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Colorado-based reproductive rights organizations see spike in donations after Roe v. Wade decision

As trigger laws take effect in surrounding states, groups prepare to support influx of patients
More than 200 people gathered in Buckley Park and marched along Main Avenue on June 24 to protest the U.S. Supreme Court’s decision overturning Roe v Wade. (Jerry McBride/Durango Herald file)

In the days after the U.S. Supreme Court’s decision to overturn Roe v. Wade, Colorado-based reproductive rights groups – including Cobalt, Planned Parenthood of the Rocky Mountains and Colorado Organization for Latina Opportunity and Reproductive Rights – have seen a surge in donations.

Advocates say raising money to keep abortion accessible in the state is crucial as other states restrict or fully ban abortions. Laura Chapin, spokeswoman for Cobalt, which works to expand and protect abortion access and reproductive rights in Colorado, said donations to the organization tripled since the court’s ruling. As of Thursday, Chapin said Cobalt had brought in about $146,000 since the court’s decision was released June 24.

“The bottom line is that Roe has been overturned and there is no constitutional right to abortion in the U.S. anymore, which means that states that have been trying to ban it for years are now going to do so and that just inflicts incredible trauma on patients, on providers, for everyone,” Chapin said.

People who donate to Cobalt can direct their money to two different places: the organization’s abortion fund or the general support fund, including the organization’s practical support fund. The practical support fund includes funding for items such as transportation, groceries or hotels for those seeking abortion care. Donating to Cobalt’s abortion fund provides direct financial support to those seeking abortion in Colorado, Chapin said.

In the weekend after the decision, Planned Parenthood of the Rocky Mountains, which serves Colorado, received $37,000 in donations. Neta Meltzer, a spokeswoman for Planned Parenthood of the Rocky Mountains, said that represents a 4,000% increase from the previous weekend.

COLOR has received more than $5,000 in donations since the court’s decision, said Aurea Bolaños Perea, the organization's strategic communications director. Bolaños Perea said that is a significant increase in donations for COLOR.

Donations to COLOR go to educational resources, the organization’s youth of color fellowship program, policy efforts and other efforts to advocate for reproductive justice across the state, Bolaños Perea said.

In Colorado, state lawmakers passed the Reproductive Health and Equity Act in April, which codified the right to an abortion and access to birth control in state law. Unless Republicans in the state gain control of the House, Senate and governor’s office, it is unlikely the RHEA will be overturned. Even without the RHEA, abortion would have remained legal in Colorado after the court’s decision because there is no state law prohibiting it.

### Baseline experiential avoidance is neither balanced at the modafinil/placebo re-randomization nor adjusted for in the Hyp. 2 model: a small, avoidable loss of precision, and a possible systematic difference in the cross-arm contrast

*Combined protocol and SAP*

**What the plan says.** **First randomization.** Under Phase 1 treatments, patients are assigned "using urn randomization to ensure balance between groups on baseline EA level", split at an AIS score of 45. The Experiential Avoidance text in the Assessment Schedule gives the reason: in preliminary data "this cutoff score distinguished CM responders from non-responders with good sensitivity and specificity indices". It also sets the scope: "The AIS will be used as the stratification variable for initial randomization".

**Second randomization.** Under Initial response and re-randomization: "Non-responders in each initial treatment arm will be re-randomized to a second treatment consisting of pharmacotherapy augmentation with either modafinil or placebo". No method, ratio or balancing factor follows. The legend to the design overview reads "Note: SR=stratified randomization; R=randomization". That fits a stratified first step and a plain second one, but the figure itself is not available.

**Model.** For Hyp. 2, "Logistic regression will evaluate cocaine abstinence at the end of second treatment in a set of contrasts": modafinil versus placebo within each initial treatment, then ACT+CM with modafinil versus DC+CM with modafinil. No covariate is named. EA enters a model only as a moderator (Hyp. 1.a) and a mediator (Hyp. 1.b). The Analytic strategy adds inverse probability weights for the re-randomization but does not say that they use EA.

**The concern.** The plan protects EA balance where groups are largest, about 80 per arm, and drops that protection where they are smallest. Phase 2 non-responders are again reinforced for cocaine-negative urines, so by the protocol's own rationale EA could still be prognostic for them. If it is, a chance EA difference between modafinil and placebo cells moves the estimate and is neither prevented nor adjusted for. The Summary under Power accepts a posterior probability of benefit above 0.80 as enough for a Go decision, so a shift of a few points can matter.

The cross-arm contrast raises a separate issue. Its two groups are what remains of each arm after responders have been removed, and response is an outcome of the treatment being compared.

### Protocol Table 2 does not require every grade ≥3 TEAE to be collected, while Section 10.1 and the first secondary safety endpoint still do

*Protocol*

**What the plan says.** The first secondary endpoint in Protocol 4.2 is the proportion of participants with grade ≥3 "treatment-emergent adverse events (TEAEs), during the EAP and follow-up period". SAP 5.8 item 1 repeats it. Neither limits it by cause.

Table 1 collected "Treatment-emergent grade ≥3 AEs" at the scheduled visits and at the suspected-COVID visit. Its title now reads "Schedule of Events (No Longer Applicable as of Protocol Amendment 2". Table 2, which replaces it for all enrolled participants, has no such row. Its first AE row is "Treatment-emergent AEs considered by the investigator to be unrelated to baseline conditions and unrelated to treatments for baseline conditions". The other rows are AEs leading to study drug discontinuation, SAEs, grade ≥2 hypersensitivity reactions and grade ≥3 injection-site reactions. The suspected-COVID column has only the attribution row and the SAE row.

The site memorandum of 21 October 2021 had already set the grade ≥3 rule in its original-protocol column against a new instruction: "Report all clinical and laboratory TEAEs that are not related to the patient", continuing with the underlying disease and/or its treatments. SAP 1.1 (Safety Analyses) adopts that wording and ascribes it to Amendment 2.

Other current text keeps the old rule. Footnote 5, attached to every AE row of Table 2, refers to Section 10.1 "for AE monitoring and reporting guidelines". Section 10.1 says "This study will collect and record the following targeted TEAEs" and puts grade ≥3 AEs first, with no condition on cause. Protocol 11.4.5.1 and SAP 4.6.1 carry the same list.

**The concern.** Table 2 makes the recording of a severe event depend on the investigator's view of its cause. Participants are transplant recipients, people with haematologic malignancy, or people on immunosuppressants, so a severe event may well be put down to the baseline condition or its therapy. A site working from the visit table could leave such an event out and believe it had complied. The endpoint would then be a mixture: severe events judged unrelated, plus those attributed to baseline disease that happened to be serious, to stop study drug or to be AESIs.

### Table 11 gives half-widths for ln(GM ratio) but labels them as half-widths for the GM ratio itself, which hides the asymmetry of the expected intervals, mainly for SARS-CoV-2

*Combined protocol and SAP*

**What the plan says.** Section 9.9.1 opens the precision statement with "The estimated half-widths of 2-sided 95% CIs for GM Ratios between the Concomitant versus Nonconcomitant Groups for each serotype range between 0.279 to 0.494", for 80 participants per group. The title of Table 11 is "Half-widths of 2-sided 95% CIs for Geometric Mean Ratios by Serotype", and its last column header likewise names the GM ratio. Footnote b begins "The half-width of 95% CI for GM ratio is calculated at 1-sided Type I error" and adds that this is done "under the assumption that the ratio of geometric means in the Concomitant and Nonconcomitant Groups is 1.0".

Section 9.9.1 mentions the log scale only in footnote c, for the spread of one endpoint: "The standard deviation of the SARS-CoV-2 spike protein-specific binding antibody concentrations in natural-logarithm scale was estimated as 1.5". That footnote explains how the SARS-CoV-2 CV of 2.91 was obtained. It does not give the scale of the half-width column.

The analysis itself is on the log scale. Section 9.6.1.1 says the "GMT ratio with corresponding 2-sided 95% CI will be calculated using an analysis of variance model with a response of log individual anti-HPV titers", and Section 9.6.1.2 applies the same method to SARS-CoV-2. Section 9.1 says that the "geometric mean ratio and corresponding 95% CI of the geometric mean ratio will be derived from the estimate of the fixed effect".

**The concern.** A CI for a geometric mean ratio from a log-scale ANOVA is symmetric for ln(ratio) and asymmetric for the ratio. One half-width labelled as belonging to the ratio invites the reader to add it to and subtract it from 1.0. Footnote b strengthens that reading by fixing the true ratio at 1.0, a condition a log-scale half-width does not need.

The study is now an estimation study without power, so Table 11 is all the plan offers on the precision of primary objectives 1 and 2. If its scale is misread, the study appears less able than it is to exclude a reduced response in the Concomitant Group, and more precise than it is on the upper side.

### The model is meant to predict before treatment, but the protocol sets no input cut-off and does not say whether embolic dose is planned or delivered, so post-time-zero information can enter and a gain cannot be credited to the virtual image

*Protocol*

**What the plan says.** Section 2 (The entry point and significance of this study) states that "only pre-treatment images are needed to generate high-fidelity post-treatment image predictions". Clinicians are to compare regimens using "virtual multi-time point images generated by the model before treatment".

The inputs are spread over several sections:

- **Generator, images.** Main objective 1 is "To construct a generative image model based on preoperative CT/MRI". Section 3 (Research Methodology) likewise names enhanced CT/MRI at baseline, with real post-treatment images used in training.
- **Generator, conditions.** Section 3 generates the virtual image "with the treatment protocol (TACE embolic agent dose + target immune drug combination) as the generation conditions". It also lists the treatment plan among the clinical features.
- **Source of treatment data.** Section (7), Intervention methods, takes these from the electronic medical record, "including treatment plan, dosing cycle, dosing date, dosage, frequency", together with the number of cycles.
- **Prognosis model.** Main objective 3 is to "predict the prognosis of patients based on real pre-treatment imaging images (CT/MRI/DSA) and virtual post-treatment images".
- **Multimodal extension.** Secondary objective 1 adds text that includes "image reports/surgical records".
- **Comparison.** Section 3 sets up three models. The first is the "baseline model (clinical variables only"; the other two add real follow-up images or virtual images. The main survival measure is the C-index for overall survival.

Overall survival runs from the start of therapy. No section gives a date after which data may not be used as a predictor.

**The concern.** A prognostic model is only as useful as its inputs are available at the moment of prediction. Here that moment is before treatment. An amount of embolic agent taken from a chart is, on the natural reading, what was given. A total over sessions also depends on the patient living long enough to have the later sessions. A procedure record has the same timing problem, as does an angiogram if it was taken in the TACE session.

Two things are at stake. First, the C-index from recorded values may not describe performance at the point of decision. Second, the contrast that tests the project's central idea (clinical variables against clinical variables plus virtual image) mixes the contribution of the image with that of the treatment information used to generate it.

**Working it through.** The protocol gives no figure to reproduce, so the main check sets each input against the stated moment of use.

Thirteen states in the U.S. have “trigger laws” – laws that immediately went into effect after the court struck down Roe, including Wyoming, Oklahoma and Utah. However, on Monday, a judge in Utah granted a temporary restraining order blocking the state’s trigger law and allowing abortions to resume. Yet, trigger laws may have a domino effect on abortion access in the region, advocates say.

“We’ve seen our client volume triple as of the decision on Friday (June 24) because clinics in states with trigger bans were having to call and cancel appointments, you know, minutes after the ruling came out which is just extremely devastating, and I think this is going to have a really long-term devastating ripple effect,” said Amanda Carlson, director of Cobalt’s abortion fund.

In 2021, 13.5% of abortions in Colorado were performed on people from out of state, according to data from the Colorado Department of Public Health and Environment. The number of people coming to Colorado from other states for abortions has increased every year for the past five years, according to that same data, and the total number of abortions done in the state has increased each year since 2016.

“Prior to COVID, we were using about $800k to support patients through our patient assistance fund each year,” Meltzer wrote in an email to The Durango Herald. “We’re projected to use about $6 million this year, clearly illustrating a significant increase in need (a 650% increase). The need for patient assistance funding is increasing as more patients travel our way from nearby and neighboring states in which care is no longer available.”

Abortion funds like Cobalt help offset the financial barriers to having an abortion. Both Medicaid and HealthFirst Colorado will cover abortion only if it is to save the life of the pregnant person. Public employees’ insurance in Colorado also prohibits the use of public funding for abortions.

Carlson said the fight to protect abortion access in Colorado and countrywide will depend on not just one-time donations in the wake of a tragedy or a major news event, often referred to as “rage donors,” but with sustained donations over time.

“We do plan to continue to fight this and we want to continue to show up for the clients that we serve,” Carlson said. “So we’re very excited about the rise in donations but are also keenly aware of the need to sustain this work for the long term.”

​​Nina Heller is an intern for The Durango Herald and The Journal in Cortez and a student at American University in Washington, D.C. She can be reached at nheller@durangoherald.com.

An earlier version of this story gave an incorrect title for Aurea Bolaños Perea. She is strategic communications director for Colorado Organization for Latina Opportunity and Reproductive Rights.

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